Updated: Mar 5
Here are the top stories for this week all summarized so you can stay informed and save time!
All sources are at the end of the post.
Biden Unveils Plan to Deter Asylum Seekers at Mexico Border:
Migrants queue near the border fence, after crossing the Rio Bravo river, to request asylum in El Paso. José Luis González/Reuters
A proposal unveiled on Tuesday could bar tens of thousands of migrants arriving at the US-Mexico border from claiming asylum. This would be the most wide-ranging attempt yet by Joe Biden’s administration to deter unauthorized crossings. The new rules would generally deny asylum to migrants who arrive at the southern border without first seeking protection in a country they passed through, mirroring an attempt by the Trump administration that was blocked in court. The measure will be subject to a 30-day public comment period before it can be formally adopted. It would also be temporary and limited to a period of two years, with the possibility to extend it. The American Civil Liberties Union (ACLU) vowed to fight the Biden rule in court, comparing it to the Trump restriction, which was dubbed a “transit ban” by activists.
Mexicans Turn out in Droves to Protest Electoral Overhaul, see Democracy at Risk:
On Wednesday, Mexico's Congress approved a major overhaul of the National Electoral Institute (INE), an independent body which Lopez Obrador has attacked as corrupt and inefficient. The 69-year-old president denies his changes will weaken Mexican democracy. Critics have vowed to take the legislation, which slashes the INE's budget and staff as well as paring back its responsibilities, to the Supreme Court. On Sunday, huge crowds gathered to condemn government moves to shrink the electoral authority as a threat to democracy, in what appeared to be the largest protest so far against President Andres Manuel Lopez Obrador's administration.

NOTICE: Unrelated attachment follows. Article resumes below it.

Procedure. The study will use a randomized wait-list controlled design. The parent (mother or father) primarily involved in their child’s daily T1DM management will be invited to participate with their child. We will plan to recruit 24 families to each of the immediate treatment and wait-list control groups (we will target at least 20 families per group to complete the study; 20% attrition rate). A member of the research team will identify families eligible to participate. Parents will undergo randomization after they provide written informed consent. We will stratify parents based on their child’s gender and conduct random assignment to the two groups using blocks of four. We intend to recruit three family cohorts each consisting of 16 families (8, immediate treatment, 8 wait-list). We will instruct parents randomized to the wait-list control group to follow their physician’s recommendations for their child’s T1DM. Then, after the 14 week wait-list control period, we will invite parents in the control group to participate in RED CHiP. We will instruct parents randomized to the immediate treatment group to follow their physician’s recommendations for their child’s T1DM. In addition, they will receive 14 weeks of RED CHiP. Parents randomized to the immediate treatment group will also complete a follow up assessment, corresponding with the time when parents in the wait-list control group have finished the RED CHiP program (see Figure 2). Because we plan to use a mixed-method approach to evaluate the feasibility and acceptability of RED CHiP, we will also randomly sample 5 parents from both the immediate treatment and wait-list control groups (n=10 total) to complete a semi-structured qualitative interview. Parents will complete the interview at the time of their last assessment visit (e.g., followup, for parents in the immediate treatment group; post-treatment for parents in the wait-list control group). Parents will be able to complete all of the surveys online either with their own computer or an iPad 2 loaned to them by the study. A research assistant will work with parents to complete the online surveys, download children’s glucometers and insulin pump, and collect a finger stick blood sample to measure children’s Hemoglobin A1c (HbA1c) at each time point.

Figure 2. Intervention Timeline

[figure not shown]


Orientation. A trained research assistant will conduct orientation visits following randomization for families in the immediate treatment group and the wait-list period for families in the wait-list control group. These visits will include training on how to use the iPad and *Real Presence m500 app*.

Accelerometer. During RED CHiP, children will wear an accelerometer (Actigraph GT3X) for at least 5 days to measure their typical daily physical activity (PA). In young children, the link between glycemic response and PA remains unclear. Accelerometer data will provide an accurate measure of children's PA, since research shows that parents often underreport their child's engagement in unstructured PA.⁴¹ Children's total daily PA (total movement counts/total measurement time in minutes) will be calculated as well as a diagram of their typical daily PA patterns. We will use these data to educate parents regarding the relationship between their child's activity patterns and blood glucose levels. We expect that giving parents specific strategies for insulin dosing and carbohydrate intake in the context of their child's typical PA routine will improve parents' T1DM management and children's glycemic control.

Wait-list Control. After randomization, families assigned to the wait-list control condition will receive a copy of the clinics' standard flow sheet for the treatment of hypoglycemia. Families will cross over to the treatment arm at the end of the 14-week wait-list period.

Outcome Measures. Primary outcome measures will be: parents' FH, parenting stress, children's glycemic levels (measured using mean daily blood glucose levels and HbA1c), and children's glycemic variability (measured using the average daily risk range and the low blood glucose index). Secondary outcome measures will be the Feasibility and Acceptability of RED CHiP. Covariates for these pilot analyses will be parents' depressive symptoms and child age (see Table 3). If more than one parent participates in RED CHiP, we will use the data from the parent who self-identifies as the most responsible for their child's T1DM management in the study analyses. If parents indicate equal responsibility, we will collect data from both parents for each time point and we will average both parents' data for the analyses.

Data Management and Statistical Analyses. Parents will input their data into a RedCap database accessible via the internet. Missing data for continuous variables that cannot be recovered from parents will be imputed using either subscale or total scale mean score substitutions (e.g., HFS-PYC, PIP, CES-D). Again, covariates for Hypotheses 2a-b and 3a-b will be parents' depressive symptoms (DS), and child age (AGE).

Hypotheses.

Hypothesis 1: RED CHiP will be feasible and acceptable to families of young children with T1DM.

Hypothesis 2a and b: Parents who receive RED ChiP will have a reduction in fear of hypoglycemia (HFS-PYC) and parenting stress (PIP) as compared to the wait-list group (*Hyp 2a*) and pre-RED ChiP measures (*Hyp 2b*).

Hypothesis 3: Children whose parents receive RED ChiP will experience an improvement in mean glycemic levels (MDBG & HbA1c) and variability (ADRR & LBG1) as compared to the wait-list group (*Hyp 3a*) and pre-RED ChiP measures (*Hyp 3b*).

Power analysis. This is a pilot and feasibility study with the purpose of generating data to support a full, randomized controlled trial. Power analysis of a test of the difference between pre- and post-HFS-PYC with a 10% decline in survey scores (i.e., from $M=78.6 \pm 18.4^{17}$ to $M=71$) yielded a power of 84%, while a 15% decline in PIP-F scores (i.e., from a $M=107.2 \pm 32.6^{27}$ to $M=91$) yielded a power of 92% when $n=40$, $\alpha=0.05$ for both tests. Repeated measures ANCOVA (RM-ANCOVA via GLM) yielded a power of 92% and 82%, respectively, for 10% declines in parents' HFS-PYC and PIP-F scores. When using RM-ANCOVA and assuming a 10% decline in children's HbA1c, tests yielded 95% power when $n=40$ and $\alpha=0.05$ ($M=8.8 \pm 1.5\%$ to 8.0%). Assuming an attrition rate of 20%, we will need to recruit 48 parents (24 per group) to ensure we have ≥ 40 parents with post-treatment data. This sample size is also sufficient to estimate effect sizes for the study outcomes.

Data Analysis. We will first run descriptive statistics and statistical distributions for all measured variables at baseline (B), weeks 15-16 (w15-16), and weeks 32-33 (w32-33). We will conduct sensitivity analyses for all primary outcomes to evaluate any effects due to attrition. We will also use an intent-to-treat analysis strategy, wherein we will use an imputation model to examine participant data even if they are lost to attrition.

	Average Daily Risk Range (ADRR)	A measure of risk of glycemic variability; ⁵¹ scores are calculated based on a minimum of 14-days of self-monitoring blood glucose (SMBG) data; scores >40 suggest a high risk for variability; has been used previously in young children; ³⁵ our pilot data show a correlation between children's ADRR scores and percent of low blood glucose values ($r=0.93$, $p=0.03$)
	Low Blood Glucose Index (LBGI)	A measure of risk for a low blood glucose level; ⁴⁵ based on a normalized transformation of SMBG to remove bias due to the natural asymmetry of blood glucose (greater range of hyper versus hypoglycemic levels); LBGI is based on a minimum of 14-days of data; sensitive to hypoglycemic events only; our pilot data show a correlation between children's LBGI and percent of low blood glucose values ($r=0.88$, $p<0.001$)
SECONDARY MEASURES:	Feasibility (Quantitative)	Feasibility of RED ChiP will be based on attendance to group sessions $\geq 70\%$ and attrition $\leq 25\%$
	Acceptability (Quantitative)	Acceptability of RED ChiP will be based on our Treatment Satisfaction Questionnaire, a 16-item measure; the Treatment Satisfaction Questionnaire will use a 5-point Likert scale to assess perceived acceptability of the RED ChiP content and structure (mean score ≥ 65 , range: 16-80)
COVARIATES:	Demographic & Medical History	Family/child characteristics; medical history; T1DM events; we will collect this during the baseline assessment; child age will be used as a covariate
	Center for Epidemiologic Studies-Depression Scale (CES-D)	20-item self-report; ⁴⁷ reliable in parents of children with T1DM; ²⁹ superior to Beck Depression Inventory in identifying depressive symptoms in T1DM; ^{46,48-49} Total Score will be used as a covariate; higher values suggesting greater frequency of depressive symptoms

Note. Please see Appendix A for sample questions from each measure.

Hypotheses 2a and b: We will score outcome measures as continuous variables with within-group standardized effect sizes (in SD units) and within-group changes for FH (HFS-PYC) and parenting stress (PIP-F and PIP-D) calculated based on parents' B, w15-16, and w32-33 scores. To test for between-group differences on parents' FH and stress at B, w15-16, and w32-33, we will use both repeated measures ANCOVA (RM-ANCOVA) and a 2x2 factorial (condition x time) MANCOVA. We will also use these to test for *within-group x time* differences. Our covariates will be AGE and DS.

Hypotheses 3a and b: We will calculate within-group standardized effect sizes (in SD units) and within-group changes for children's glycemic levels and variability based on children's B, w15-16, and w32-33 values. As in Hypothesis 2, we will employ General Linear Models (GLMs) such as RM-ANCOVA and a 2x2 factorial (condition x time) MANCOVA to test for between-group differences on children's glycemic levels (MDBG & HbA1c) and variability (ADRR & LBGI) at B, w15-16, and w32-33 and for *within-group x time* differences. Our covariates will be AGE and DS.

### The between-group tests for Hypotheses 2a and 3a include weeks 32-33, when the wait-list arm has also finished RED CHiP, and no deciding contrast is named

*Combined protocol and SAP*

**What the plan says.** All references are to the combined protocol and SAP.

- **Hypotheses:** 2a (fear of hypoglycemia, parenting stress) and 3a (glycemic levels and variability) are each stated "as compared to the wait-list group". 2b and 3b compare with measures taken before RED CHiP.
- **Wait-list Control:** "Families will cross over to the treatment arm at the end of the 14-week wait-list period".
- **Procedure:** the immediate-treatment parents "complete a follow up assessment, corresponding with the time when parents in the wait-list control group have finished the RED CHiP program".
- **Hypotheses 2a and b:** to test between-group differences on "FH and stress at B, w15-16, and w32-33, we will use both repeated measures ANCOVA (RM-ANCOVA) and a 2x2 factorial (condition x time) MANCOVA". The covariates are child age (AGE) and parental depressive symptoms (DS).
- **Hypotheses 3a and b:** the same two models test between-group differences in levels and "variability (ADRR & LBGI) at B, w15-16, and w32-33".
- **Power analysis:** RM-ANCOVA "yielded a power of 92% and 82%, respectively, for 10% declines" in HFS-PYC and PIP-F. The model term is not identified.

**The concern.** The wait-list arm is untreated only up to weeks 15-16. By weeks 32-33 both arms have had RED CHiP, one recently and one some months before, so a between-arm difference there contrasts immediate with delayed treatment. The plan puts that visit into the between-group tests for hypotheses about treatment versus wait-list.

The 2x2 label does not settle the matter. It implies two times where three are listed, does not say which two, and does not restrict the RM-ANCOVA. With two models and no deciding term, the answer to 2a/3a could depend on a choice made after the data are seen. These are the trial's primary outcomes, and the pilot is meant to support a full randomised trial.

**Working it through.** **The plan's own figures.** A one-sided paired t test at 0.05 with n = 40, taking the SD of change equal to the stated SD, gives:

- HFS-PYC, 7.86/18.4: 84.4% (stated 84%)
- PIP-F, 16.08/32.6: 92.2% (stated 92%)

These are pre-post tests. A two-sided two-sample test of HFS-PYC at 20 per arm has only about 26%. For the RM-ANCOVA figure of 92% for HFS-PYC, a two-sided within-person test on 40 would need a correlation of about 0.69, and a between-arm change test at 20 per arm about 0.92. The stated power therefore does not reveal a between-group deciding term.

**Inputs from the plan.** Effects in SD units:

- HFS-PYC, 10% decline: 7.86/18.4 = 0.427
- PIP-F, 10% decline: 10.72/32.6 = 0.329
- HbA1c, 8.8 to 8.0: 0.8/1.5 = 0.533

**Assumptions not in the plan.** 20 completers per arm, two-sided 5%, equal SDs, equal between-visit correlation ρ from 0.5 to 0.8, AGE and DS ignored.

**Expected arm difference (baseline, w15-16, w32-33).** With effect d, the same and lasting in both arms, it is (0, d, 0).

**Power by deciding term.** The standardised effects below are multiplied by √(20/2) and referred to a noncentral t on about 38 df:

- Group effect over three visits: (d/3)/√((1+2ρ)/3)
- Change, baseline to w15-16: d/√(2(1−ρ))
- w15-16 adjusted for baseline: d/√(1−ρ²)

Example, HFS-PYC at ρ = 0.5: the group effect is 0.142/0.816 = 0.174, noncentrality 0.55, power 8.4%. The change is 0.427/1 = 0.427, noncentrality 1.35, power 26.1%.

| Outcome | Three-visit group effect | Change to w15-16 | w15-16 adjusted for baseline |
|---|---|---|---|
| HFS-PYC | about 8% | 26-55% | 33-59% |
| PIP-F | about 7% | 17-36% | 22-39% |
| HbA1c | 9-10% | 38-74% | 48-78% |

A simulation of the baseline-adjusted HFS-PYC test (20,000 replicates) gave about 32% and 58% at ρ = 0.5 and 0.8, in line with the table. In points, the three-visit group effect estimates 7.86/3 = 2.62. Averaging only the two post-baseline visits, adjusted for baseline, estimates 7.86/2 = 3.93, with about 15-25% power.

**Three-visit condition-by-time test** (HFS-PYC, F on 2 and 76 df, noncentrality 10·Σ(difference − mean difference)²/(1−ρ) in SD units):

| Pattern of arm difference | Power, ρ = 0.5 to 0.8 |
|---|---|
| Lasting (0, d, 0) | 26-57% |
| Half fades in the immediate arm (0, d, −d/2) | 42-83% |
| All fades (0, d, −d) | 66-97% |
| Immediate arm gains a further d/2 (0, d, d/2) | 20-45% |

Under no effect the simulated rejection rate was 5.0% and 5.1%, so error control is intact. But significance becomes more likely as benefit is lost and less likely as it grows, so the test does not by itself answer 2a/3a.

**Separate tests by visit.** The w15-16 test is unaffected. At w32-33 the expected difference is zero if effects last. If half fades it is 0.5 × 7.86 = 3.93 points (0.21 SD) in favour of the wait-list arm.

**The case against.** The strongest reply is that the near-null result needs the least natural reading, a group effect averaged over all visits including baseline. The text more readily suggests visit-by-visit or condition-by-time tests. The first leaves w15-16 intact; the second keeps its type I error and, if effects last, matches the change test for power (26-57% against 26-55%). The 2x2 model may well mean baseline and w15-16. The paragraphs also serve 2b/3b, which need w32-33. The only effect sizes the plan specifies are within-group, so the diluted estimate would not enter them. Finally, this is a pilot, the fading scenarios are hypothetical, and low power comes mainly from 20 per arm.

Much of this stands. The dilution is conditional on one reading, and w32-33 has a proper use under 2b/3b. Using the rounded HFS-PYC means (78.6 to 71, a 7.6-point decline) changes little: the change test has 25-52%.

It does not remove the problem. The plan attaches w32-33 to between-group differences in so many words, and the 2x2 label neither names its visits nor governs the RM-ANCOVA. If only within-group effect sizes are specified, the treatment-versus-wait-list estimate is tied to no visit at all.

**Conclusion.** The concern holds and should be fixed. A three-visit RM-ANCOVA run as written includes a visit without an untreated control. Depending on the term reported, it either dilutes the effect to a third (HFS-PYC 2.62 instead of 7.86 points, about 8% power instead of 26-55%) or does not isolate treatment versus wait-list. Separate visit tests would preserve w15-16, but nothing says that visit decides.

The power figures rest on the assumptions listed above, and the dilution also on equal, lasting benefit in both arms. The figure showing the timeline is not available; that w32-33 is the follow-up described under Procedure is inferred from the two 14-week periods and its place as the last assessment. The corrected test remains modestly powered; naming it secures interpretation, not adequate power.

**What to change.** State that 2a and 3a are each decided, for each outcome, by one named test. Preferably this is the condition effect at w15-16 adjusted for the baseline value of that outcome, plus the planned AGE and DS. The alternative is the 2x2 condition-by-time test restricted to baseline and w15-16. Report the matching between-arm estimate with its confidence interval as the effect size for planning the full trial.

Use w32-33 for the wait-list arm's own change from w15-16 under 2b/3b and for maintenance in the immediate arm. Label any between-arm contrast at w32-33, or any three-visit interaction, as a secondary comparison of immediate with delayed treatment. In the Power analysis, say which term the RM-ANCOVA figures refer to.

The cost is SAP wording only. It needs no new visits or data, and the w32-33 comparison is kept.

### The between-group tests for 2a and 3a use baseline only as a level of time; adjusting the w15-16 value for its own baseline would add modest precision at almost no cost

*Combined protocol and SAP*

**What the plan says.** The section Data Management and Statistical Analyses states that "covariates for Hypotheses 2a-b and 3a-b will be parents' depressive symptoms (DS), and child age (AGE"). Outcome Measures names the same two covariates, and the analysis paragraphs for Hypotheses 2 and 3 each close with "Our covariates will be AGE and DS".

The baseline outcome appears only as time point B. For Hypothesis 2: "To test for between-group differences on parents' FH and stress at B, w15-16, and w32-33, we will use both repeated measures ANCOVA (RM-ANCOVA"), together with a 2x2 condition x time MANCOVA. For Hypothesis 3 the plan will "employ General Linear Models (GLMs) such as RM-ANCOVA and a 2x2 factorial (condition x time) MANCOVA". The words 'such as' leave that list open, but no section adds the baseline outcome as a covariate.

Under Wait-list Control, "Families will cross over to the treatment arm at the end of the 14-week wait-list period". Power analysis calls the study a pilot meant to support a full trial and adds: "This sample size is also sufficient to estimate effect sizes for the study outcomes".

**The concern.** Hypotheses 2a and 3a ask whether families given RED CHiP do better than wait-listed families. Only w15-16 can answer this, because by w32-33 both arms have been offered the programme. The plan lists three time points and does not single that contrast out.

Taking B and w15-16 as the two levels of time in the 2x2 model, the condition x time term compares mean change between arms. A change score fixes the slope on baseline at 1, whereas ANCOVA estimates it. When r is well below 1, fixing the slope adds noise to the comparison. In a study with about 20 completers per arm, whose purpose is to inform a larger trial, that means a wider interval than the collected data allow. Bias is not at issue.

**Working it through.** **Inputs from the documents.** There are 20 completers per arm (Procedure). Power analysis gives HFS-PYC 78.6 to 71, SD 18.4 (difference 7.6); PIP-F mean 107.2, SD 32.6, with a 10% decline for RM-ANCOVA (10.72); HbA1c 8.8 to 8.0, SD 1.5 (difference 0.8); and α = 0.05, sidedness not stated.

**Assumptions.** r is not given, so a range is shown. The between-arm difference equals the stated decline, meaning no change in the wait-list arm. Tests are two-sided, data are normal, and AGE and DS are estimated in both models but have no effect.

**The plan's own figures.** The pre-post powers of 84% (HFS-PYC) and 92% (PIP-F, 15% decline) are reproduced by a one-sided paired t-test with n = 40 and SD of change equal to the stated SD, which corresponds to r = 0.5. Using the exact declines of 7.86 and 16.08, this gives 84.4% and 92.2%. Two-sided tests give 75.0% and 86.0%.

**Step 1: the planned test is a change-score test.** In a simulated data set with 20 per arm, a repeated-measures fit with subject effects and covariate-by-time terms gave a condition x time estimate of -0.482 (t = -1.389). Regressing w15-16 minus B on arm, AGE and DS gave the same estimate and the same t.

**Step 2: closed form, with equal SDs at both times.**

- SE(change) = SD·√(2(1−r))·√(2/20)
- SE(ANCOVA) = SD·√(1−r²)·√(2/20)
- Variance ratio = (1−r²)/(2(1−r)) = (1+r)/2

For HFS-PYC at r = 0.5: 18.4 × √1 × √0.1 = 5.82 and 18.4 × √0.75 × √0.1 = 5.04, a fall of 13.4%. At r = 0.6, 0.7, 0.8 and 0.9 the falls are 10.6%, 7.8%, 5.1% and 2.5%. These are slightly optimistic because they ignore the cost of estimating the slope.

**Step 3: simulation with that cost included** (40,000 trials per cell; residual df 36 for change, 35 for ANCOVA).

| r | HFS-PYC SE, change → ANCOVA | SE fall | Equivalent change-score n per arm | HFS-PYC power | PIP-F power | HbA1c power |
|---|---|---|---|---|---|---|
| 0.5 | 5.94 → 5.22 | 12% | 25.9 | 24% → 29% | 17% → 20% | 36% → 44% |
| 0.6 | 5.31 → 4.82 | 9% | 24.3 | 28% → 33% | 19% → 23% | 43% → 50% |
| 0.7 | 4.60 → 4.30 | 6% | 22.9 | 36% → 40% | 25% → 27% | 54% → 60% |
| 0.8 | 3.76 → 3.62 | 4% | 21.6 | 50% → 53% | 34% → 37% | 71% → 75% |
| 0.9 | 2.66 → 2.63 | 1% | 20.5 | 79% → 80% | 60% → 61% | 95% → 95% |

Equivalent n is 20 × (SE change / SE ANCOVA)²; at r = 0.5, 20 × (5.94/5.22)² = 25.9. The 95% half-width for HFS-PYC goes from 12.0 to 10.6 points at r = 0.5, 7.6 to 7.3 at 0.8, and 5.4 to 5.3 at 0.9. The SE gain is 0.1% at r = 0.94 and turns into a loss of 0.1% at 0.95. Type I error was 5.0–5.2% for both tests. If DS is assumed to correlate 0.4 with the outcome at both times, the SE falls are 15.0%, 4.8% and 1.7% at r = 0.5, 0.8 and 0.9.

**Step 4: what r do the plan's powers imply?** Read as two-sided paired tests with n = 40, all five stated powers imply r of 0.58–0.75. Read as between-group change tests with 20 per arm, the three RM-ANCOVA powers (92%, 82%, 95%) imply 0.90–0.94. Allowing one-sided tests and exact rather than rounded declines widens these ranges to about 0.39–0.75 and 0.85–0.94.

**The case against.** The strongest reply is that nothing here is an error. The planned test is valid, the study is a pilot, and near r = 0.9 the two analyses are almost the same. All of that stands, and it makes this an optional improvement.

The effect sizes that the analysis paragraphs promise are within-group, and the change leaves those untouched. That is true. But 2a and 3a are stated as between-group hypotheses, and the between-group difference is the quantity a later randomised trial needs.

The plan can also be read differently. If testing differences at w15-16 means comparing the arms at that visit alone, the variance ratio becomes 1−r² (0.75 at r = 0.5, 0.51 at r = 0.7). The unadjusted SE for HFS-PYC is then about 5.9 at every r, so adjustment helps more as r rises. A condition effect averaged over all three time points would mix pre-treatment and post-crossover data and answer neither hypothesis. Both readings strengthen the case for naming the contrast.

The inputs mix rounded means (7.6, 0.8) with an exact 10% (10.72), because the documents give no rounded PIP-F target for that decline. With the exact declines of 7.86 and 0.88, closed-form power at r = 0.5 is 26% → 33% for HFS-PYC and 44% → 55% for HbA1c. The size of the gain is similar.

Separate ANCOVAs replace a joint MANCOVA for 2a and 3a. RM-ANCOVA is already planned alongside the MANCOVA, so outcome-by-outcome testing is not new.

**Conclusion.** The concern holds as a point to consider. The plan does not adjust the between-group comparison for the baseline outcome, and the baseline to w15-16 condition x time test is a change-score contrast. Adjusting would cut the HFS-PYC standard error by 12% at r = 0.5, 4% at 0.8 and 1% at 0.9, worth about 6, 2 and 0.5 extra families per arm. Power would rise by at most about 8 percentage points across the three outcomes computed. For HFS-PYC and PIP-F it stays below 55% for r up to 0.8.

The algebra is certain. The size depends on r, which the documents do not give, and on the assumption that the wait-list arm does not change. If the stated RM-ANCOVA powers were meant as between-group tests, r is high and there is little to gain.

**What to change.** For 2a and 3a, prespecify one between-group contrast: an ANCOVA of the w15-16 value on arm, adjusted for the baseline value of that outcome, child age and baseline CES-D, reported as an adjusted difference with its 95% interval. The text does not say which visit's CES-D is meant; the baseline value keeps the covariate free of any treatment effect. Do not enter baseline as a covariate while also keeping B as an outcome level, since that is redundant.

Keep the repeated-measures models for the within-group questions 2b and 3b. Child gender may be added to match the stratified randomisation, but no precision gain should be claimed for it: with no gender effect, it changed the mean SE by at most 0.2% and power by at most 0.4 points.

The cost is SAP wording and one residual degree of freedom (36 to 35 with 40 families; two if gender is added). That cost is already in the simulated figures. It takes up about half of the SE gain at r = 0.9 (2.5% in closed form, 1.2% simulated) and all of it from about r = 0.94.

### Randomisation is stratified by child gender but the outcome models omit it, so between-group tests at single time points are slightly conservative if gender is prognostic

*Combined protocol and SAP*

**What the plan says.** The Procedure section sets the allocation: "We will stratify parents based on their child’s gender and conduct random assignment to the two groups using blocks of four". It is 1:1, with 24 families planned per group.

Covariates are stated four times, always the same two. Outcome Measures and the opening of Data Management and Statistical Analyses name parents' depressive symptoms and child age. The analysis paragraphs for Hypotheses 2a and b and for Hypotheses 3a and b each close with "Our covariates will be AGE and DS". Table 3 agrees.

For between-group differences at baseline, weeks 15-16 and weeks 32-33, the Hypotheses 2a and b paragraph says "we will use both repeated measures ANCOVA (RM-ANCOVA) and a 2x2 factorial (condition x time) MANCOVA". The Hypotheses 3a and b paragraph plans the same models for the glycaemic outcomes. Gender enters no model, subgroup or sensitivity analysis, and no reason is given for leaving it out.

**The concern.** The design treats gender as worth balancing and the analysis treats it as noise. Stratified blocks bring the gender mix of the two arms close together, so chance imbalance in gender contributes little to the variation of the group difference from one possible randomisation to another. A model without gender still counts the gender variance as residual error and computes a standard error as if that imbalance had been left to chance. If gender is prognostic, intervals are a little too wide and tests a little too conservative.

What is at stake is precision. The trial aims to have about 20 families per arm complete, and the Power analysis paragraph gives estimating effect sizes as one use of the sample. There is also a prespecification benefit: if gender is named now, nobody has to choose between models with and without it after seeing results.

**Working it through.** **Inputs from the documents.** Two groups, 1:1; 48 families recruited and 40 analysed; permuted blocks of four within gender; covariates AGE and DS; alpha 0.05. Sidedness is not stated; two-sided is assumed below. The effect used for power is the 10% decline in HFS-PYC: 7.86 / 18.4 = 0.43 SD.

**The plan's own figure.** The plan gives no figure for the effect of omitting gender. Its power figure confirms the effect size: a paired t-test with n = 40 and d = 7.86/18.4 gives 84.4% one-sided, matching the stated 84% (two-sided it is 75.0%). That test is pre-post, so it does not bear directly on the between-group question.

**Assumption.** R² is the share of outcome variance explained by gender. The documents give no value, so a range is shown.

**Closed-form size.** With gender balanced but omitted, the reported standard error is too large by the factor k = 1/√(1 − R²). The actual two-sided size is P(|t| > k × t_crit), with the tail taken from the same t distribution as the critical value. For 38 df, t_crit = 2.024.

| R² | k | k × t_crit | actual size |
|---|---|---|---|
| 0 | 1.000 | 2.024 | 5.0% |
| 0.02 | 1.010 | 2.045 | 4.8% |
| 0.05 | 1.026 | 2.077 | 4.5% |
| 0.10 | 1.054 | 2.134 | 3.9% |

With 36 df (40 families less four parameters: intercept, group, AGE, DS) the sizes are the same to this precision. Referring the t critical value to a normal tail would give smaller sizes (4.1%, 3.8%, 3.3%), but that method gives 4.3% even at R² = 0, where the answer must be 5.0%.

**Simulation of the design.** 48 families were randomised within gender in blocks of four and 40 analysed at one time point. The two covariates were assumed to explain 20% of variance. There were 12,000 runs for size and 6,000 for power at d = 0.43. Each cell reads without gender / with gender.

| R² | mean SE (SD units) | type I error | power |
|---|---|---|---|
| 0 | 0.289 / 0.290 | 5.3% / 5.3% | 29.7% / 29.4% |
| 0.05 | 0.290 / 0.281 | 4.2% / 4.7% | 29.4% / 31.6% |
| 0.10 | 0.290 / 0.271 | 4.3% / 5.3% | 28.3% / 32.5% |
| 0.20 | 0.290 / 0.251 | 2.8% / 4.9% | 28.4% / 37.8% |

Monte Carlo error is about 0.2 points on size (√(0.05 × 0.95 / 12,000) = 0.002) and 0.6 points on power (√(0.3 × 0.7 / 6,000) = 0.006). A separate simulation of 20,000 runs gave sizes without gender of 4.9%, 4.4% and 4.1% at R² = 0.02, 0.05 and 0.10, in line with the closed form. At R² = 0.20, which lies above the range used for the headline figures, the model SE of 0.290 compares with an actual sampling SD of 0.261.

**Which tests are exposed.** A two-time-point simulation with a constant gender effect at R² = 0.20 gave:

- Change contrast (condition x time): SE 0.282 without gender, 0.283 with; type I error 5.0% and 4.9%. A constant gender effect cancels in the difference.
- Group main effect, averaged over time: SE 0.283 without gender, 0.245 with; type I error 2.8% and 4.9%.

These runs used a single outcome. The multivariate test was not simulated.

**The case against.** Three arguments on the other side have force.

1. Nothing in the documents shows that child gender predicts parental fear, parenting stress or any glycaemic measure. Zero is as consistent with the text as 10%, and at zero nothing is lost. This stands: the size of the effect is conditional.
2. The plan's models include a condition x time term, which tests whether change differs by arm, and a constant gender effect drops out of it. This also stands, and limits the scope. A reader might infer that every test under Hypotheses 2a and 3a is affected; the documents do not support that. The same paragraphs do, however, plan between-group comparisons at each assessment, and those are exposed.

Man Who Didn’t Read or Write Until His Late Teens Becomes Cambridge University’s Youngest Black Professor:
Professor of Sociology of Education at University of Cambridge Jason Arday – SWNS
A boy with autism who could not read or write until his late teens is now the youngest-ever Black professor at Cambridge University 20 years later. As a child, Jason Arday was diagnosed with global developmental delay, which affected his ability to learn how to talk and read. Speechless until age 11, therapists even predicted he would spend his adult life in assisted living, requiring lifelong support. He finally learned to read and write in his teens and became a PE teacher after studying at the University of Surrey. He wrote papers and studied by night while working as a PE teacher by day—eventually becoming an acclaimed professor with two master’s degrees and a Ph.D. in educational studies from Liverpool John Moores University. Now, he is 37 years old has and taken up one of the most prestigious professorships in the sociology of education in one of the world’s top universities at Cambridge beginning on March 6th.
Anti-dust Tech Paves Way for Self-cleaning Surfaces:
A nanoscale look at how dust aggregates on this spiky surface. Credit: The University of Texas at Austin/Smart Material Solutions\
Researchers at The University of Texas at Austin partnered with North Carolina-based company Smart Material Solutions Inc. to develop a new method to keep dust from sticking to surfaces. The result is the ability to make many types of materials dust resistant, from spacecraft to solar panels to household windows. In tests, the researchers piled lunar dust on top of their engineered surfaces and then turned each surface on its side. The engineered structure was altered structurally to form tightly packed microscopic pyramids, making it harder for dust particles to stick. The result: Only about 2% of the surface remained dusty, compared with more than 35% of a similarly smooth surface.